There is so much you can see in Venice for free, you just have to arm yourself with comfortable shoes, a bottle of water and a lot of patience (to survive the crowds, of course).  You can walk down the Grand Canal, explore what Giudecca has to offer, visit Scala Contarini del Bovolo ( the so called Snail Staircase) or just admire the churches and their stories.

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Treat yourself to a gondola ride.

The gondola rides cost 80 euros during the day and 100 euros after 7 pm. They last for approximatively half an hour and the gondolier usually offers a splendid tale about Venice’s historical buildings and Casanova’s romances.  The gondola ride is intimate and romantic, but it can also be shared with up to six people, hence reducing the costs for you.

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There’s so much Venice has to offer and you can enjoy it  – either by day or by night. Have a spritz with the locals instead of an expensive Bellini and prepare yourself for an unforgettable journey.

Have you visited Venice?

Have you got any tips or tricks about visiting Venice?

Let me know in the comment section below!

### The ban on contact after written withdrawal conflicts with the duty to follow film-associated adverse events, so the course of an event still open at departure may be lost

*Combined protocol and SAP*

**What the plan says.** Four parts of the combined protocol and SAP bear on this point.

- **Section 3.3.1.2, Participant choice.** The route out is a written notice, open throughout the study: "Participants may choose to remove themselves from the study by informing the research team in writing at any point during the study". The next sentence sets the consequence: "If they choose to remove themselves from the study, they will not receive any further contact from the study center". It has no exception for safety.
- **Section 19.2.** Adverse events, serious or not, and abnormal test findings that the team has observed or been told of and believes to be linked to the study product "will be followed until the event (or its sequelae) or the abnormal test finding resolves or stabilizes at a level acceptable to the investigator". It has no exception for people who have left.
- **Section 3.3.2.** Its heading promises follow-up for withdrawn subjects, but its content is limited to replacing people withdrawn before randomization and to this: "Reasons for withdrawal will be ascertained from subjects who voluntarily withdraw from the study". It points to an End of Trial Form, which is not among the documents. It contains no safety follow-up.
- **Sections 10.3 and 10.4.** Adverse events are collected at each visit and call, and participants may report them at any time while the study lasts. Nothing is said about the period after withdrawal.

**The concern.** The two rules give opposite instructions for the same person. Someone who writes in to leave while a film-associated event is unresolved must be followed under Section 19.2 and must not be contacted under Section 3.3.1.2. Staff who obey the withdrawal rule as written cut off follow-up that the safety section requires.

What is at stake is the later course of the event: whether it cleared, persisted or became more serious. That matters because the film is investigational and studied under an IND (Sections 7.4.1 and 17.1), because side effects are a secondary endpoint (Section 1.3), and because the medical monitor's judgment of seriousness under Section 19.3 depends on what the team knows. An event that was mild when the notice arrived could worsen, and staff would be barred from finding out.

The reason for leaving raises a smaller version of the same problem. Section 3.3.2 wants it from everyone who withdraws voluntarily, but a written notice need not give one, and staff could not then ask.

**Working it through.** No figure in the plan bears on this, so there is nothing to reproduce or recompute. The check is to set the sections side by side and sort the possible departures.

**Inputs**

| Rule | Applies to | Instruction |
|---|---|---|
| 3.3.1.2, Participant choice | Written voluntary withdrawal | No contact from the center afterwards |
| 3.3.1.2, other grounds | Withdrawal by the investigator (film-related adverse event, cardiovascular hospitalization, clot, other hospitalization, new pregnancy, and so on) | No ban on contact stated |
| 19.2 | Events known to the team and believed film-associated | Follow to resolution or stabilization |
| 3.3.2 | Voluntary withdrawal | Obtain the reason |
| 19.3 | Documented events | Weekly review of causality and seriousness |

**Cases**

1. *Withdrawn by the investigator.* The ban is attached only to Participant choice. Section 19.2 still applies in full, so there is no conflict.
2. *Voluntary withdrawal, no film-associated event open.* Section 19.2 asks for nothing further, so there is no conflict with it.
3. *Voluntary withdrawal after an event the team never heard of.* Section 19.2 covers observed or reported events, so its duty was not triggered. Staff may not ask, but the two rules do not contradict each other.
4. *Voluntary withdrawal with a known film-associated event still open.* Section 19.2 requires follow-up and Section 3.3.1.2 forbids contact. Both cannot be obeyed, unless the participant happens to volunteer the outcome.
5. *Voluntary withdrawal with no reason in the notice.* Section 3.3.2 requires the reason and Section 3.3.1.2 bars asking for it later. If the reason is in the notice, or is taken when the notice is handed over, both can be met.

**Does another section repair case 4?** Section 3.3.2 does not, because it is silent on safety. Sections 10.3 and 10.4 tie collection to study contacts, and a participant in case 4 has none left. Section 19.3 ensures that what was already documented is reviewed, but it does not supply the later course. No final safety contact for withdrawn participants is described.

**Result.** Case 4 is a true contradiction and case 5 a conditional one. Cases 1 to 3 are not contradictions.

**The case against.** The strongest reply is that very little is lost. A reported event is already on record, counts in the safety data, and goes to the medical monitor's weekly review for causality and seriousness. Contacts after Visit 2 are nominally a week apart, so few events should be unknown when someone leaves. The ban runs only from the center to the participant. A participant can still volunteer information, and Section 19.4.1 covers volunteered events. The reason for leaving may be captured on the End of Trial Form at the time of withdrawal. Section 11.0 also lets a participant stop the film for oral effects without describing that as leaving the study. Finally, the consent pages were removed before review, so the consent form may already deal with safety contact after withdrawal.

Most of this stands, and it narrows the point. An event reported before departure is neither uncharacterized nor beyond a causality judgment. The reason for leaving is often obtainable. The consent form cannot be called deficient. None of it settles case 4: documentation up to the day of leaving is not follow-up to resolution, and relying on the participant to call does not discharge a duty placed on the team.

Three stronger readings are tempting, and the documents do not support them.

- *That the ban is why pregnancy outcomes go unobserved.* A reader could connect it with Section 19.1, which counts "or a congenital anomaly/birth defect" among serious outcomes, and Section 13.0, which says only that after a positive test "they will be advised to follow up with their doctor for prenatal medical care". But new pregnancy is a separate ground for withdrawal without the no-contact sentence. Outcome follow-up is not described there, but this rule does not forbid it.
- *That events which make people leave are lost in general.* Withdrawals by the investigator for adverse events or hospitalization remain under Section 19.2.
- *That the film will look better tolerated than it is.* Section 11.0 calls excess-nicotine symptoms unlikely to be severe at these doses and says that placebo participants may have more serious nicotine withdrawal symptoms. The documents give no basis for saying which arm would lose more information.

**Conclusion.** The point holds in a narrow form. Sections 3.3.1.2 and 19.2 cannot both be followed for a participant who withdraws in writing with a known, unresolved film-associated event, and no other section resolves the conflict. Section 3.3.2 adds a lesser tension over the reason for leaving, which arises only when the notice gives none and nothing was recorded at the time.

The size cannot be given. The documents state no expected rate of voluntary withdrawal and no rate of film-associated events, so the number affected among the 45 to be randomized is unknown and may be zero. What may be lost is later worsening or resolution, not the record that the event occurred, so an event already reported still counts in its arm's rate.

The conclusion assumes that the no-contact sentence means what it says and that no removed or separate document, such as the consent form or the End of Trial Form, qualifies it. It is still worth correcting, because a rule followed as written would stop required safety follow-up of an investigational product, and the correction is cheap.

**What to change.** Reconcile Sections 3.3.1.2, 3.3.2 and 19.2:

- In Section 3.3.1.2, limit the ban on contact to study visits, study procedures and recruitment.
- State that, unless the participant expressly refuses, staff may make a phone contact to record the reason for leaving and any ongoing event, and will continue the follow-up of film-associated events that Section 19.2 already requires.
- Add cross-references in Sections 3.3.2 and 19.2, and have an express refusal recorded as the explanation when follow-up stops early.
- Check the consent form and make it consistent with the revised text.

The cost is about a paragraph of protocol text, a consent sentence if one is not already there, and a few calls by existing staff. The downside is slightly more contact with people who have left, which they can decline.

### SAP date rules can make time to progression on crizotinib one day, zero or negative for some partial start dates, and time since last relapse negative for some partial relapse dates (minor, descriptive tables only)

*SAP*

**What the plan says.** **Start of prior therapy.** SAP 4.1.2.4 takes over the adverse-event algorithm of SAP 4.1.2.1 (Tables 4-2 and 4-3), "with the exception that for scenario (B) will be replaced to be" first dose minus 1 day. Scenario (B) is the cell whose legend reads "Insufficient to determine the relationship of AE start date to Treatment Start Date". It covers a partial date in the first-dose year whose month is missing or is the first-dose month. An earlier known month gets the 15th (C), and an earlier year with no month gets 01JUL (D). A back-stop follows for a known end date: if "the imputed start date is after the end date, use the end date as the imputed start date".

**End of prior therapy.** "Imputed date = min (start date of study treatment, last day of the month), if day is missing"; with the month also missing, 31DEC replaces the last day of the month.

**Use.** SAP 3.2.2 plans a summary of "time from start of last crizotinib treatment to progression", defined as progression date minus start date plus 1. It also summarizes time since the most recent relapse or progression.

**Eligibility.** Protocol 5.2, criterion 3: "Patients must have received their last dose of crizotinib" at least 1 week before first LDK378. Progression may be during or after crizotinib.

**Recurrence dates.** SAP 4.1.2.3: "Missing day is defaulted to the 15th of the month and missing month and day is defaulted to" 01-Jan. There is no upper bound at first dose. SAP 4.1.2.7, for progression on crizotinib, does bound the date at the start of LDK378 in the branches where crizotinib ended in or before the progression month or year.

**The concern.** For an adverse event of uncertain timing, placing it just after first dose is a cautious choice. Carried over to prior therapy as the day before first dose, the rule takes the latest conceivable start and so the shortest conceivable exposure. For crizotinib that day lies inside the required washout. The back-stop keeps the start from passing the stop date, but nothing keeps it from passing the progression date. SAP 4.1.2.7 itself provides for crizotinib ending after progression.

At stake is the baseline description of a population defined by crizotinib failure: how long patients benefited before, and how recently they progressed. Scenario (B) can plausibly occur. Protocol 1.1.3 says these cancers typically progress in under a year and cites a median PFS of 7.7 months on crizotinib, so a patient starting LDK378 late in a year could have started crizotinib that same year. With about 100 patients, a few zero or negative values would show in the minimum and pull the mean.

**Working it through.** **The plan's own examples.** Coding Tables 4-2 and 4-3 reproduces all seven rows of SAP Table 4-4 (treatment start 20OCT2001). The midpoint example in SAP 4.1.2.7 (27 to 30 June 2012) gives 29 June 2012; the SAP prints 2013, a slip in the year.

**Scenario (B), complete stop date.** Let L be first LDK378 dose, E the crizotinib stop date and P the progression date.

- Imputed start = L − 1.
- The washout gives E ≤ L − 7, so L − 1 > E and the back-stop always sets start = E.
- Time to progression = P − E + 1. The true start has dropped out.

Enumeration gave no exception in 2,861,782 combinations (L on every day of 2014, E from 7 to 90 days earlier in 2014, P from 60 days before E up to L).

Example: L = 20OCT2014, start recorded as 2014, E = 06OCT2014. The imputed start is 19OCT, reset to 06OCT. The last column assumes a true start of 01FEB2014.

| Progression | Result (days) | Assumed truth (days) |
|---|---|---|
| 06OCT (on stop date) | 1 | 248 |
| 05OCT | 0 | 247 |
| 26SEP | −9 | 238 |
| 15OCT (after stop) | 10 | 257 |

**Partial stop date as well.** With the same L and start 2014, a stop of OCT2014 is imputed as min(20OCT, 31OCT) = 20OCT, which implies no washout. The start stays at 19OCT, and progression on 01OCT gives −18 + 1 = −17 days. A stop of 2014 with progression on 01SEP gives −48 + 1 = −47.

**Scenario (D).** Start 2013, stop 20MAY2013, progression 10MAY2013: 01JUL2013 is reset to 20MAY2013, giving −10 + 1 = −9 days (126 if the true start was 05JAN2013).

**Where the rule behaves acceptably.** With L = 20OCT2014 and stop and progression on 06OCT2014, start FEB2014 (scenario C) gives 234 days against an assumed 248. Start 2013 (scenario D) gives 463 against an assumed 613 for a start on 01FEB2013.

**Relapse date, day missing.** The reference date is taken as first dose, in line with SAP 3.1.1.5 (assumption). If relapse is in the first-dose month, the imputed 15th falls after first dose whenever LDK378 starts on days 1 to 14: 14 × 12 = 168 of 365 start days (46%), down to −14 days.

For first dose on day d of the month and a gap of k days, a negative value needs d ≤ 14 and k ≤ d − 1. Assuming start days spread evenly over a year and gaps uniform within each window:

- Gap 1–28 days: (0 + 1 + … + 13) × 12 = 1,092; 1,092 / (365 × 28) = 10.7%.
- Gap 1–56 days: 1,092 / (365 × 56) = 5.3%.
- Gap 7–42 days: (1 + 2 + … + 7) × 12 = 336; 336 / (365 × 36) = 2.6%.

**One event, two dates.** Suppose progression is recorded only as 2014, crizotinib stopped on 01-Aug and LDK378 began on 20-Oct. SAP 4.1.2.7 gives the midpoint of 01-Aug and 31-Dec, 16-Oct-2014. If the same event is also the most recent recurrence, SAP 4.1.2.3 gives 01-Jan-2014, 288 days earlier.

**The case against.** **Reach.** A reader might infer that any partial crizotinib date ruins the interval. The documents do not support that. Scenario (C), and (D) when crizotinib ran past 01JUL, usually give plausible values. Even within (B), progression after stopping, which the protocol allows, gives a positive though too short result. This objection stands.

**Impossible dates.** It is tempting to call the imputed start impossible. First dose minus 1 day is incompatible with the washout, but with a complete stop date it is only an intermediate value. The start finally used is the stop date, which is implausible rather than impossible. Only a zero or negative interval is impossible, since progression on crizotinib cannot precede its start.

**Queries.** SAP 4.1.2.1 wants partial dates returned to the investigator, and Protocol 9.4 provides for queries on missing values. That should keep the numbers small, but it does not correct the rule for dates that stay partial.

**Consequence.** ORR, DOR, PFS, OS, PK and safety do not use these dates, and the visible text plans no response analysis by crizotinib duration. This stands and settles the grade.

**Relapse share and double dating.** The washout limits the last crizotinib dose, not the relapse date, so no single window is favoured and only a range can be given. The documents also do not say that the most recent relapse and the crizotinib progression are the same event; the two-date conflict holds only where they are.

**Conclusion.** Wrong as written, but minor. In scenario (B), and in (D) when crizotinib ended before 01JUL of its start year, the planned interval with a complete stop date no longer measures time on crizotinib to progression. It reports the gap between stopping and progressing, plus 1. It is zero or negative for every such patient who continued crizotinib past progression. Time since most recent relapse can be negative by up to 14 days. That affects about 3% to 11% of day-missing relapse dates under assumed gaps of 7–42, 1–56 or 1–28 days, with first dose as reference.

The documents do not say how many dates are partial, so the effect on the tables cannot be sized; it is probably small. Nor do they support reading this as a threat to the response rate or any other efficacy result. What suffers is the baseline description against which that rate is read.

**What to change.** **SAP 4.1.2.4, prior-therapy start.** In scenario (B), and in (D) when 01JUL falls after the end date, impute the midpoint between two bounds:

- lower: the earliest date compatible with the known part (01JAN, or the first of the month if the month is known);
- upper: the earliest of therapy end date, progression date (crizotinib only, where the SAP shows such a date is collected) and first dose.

Love,

Csilla x

 

 

Blogs, placements and creativity with FutureRising

Originally posted on FutureRising

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Csilla Kulcsar is originally from Romania, but grew up in a Hungarian family. Interested in space travelling and language tuition, one of her dreams is to teach English or Spanish to children from disadvantaged areas. She is driven by passion, not by money, and believes in second chances as everyone learns from their mistakes in order to thrive.

WHAT ATTRACTED YOU TO WANTING TO WORK IN THE CREATIVE INDUSTRIES?

Being creative has always been a part of me. As a child, I grew up in a bilingual family, so the need to master two languages was key and the only way I could do it was by being creative. The creative industries offer the option of personal development through one’s visual perspective and my desire of working in the creative industries was particularly generated by the media world. Unlike any other industries, the media world exists to deliver information and help others. And that’s what I want to do: help other people understand everything that’s happening in the world.

WHICH ADVERTISING AGENCY WOULD YOU LOVE TO WORK FOR AND WHY?

Ever since I’ve moved to London I have expanded my knowledge about the creative industries.

“…it didn’t take long until I found Grey Advertising and Thinking Juice.”